University City Arts League

University City District launched in 1997, as dedicated residents, institutions and businesses came together to create an organization to help transform their community. Throughout 2017 we will be celebrating our 20th anniversary by holding community events and reflecting on the accomplishments of our organization, the community, and the many people who made the work possible. Read other stories in our 20 Years, 20 Stories here. 

If you’ve lived in University City long enough, you’ve probably come across the University City Arts League. Perhaps you’ve heard music spilling from the four-story Victorian twin at 4226 Spruce Street, where inside people take dance classes, practice yoga, or learn the Brazilian art of capoeira. Maybe you’ve enjoyed bottomless chili served in handmade ceramic bowls at one of their Chili Bowl events. Or perhaps your children have learned to draw, paint, or sculpt during the Arts League’s after school art program or summer camps.

If it feels like the University City Arts League has been around forever, you’re not far off: this year marks their 50th anniversary. For any organization to last 50 years is an accomplishment, but for an arts organization run by volunteers for most of its history? It’s nearly unprecedented. To learn more about the Arts League’s origins and plans for their 50th Anniversary, we spoke with George and Phebe Shinn, two of the Arts League’s founders, and Annette Monnier, the current executive director.

George and Phebe Shinn have lived in University City since 1954, and in their Spruce Hill house on 43rd Street since the early 60s, when they purchased the home for $8,500. The Shinns bought in University City because it was affordable, near public transportation, and the schools were good. “We had an apartment on Chester Avenue and two little boys,” Phebe explains. “We never thought about moving out of this area. We had friends here.”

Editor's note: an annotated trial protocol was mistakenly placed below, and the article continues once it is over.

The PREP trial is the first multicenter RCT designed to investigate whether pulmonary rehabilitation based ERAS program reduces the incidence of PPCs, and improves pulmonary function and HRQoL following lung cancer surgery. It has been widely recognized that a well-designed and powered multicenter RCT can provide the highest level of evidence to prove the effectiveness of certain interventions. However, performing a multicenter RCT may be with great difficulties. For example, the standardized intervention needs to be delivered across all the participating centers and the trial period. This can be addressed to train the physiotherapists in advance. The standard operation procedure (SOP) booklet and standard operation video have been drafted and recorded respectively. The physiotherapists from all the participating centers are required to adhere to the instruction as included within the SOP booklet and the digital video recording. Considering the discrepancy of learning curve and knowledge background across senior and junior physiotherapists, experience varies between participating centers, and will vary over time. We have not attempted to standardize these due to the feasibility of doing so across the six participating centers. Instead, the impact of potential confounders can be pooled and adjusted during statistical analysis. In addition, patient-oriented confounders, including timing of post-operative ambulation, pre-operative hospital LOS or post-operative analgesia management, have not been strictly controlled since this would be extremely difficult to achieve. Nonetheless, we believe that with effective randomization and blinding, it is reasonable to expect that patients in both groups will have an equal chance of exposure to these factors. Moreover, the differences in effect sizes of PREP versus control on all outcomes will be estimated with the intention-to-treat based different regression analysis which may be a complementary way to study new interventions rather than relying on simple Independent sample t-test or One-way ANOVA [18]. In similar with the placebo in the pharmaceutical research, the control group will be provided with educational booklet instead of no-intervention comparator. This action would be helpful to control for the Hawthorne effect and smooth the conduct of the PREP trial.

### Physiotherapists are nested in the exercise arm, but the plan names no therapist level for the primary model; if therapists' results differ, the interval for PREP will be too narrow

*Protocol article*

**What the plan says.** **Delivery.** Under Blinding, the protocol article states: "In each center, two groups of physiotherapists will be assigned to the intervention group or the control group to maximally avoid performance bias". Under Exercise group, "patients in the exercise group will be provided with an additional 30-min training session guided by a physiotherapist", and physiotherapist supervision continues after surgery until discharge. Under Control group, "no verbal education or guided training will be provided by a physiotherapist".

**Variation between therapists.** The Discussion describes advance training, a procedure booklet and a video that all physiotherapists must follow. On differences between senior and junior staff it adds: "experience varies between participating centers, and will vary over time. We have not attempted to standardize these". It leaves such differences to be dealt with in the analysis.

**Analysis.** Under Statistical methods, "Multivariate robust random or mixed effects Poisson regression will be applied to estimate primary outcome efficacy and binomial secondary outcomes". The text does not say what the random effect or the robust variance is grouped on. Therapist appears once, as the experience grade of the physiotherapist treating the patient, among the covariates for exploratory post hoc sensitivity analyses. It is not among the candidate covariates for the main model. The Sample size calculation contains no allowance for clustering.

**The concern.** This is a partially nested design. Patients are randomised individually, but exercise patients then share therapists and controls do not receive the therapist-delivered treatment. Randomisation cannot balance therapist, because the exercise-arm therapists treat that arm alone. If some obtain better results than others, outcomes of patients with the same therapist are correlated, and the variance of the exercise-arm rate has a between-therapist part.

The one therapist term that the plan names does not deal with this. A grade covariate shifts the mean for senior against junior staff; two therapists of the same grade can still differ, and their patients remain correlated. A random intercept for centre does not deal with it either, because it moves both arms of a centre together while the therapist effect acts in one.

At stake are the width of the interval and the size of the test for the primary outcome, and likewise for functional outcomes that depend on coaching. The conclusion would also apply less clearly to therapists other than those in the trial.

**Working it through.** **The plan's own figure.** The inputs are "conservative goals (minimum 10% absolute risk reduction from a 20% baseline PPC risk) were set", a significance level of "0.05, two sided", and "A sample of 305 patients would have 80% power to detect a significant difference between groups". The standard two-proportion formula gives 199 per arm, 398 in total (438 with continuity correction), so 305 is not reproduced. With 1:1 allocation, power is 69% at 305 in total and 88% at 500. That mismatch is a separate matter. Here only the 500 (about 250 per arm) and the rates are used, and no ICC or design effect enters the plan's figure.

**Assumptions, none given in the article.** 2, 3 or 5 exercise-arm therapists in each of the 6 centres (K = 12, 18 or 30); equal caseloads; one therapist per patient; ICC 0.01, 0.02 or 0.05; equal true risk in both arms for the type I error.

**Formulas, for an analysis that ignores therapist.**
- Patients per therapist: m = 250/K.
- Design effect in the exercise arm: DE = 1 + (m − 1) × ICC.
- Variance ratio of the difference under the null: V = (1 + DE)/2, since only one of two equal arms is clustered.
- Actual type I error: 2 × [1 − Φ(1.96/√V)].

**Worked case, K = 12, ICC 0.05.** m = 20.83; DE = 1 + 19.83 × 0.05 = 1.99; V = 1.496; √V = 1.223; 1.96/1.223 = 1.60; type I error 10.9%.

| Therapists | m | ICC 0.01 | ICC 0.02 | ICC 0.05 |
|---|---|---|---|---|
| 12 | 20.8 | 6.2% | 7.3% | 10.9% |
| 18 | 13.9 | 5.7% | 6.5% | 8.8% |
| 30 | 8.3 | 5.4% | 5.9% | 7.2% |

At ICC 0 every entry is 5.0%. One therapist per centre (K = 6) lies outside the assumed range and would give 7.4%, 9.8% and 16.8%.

Some of those friends were involved in the art community. George, who says he can’t remember a time when he wasn’t making pictures, is an artist who has been featured in galleries throughout Philadelphia. His work, along with paintings from friends and people they admire, decorate the walls of their house, which is practically its own art gallery.

In the mid-60s, the couple was looking for a way to showcase the work of local artists, including George and their friends. “Whenever they had the Spruce Hill May Fair we would set up a clothesline, and anyone who wanted to show their work could bring a painting in,” Phebe remembers. “Spruce Hill, Garden Court, Powelton Village--every single one of these places had their own an art committee.” But at the time there was no organization representing artists across the whole community.

George and Phebe came to know Sylvia Barkan, a commercial artist who felt that the various neighborhood art committees would be better served if they worked together. Sylvia brought the artists together; while they were originally loath to give up their unique neighborhood representation, they finally came to a consensus. “What the hell,” someone finally proposed, “let’s call it the University City Arts League,” adopting the name that had begun to be used for the neighborhood.

The Arts League experienced growing pains in the early days. “We were so disorganized for so long,” Phebe says. “Whoever’s house could host events was president at that time.” They didn’t even consider offering classes – something the organization is now known for – until community residents suggested it, saying they’d enjoy doing art themselves or having classes for their kids.

Classes were first offered in people’s houses, and then for a time at 4601 Spruce. Phebe says Jim Cox, a founding member and president in the late 60s, made the Arts League into a real organization. “He helped to get money together, he pulled in people from Penn and he is the one who engineered buying the building,” Phebe explains, referring to the Arts League’s current home on Spruce near 42nd.

“We moved in and teetered along the edge,” she continues. “There was chaos, there was disorganization, and poverty.”